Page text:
"There's not like a Fickett community as far as I know," Iovenko says, referring to the fan base that both Eichler and William Krisel have attracted. "If somebody knocks down a Fickett," he adds, "it's not going to make the 'L.A. Times.'" Why is this so?
Iovenko, who's on the board of the Los Angeles Conservancy, a historic preservation group, has one suggestion. "There are quite a number of Ficketts, so people don't regard them as precious commodities."
But consider this, too. Perhaps, in trying to spread modernism to the masses, Fickett did his job too well.
Unlike Eichler, who refused to soften his homes' modern styling to attract more buyers, Fickett was willing to blend modern with traditional and to design homes that suggested Spanish or Western ranches.
"He wanted to inject good design," architect William Krisel, who designed modern tract homes at the same time, says of Fickett, "but (developer) Ray Hommes said, 'You could do a few that are modern, but I want the rest to be traditional.'"
Many Fickett neighborhoods look far more ranch than modern. But inside, many if not most of Fickett's tract homes from the mid-1950s on are modern all the way, with open floor plans, walls of glass, and such modern touches as latticework over interior entries, block walls that continue from inside to out, and skylights over planted interior courtyards.
By providing buyers with modern homes in traditional guises, Fickett may have succeeded in reaching a broader audience. The results today, however, are neighborhoods that do not shout, "We are modern!" So many people didn't notice how modern his homes were when they were new, and many people don't notice today.
Fickett's predilection was always for post-and-beam modernism, Danielian says. "His personal bent was that way but he was capable of designing in any style."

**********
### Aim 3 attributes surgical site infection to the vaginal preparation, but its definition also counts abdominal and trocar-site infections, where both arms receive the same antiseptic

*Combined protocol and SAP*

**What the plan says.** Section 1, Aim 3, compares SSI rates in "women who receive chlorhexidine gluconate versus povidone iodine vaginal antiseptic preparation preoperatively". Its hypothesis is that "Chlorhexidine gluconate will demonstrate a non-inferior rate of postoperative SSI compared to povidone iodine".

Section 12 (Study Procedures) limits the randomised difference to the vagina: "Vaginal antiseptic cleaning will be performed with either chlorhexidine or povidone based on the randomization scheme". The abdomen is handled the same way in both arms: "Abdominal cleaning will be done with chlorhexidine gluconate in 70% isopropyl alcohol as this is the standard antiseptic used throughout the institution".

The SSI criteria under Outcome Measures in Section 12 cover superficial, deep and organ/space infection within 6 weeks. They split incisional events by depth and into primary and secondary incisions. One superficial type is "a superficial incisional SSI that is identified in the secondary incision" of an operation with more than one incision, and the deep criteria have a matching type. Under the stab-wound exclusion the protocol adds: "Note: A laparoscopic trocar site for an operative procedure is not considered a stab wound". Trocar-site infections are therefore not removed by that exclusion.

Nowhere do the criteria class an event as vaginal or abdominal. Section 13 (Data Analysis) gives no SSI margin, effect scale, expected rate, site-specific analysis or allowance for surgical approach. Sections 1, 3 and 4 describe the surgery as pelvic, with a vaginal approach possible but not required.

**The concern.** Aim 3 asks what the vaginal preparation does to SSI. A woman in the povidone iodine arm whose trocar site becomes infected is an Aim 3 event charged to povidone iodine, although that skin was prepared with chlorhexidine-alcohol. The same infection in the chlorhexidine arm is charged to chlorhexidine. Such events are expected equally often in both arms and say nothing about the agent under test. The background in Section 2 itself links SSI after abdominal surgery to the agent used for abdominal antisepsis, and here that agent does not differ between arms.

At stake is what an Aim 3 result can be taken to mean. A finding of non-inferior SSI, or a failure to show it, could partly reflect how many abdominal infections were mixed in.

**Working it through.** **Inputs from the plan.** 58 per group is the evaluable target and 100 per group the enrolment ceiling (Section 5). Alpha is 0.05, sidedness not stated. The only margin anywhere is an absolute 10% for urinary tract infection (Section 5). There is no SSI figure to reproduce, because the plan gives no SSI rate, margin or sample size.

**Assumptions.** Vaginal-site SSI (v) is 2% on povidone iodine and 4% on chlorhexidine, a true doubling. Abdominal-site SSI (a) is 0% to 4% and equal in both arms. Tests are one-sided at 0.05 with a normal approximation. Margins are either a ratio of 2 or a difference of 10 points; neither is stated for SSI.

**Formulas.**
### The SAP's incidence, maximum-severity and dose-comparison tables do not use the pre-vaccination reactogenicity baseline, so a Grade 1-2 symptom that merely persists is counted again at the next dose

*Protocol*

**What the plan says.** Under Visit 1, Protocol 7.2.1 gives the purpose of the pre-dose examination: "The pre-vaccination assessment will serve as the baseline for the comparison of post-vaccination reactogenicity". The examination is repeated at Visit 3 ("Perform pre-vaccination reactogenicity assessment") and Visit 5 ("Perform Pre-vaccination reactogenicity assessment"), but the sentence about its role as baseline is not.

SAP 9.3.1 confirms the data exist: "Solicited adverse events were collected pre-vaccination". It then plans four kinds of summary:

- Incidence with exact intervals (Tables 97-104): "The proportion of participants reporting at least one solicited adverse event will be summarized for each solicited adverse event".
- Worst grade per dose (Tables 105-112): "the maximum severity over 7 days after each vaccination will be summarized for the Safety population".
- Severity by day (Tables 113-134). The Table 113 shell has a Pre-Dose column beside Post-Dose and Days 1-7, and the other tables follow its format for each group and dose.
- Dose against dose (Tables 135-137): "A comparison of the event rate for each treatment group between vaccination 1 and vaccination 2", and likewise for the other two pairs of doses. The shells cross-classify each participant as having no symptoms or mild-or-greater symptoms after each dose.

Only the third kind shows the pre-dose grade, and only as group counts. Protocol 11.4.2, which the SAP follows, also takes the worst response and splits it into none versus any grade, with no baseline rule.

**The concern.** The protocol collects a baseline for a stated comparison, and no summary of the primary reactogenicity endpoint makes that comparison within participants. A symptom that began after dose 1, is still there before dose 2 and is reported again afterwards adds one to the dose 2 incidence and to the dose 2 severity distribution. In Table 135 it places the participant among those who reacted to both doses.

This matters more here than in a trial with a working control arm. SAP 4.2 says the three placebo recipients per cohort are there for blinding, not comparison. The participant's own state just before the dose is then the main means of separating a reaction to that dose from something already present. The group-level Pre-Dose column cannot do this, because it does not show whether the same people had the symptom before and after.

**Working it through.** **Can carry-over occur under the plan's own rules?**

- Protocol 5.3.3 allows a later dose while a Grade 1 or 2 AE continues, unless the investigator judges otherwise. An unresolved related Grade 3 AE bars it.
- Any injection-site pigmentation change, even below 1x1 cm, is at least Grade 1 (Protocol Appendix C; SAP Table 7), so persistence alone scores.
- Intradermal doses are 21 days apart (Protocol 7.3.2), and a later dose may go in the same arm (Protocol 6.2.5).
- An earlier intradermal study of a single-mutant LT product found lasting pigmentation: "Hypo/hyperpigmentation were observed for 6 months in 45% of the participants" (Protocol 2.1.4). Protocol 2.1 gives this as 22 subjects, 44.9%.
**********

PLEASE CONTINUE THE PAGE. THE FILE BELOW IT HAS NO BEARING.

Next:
So what does a Fickett home look like?
Visits to several neighborhoods and custom homes reveal much continuity from his earliest, generally small tract homes, to his later, often much larger ones. Similar features are seen in his even later clustered homes and senior communities, and in some of his custom homes.
It's surprising how early Fickett's signatures began to appear—in 1946, four years before he opened his own office, and shortly after he returned from World War II service with the Seabees, the Navy's construction battalion.
The Sunset Patios from that year, small but remarkably open-plan apartments, modern in design but with touches of Spain, each with its own outdoor patio, are a West Hollywood landmark and retain a strong draw. "I waited nine years to get in," resident Trent Hobbs says.
Already, details that Fickett would use for decades have appeared, including his louvered windows and slumpstone walls, which resemble adobe.
A typical Fickett tract home is shaped like an 'L,' with the home one wing, the garage the other. A breezeway separates the two, often topped with openwork lattice or slats. The resulting courtyard, often deeply recessed, sometimes functions like an atrium.
Fickett homes are generally open planned, with walls of glass, tall ceilings, interior walls that divide rooms without reaching the ceiling, sliding closet doors, skylights, and plenty of storage.
Fickett's roofs are generally low-gabled, or single-sloped, often dramatically so. A few, with opposing rooflines on garage and main house, have a slight suggestion of a butterfly. He often used competing roof angles—the main home's angling one way, the garage's another—to create interesting compositions.
Fickett could be humorous, too. Several homes in the Meadowlark Park neighborhood in Northridge have windows whose shapes, rather than being rectangular, follow the slopes of their gabled or single-sloped roof settings.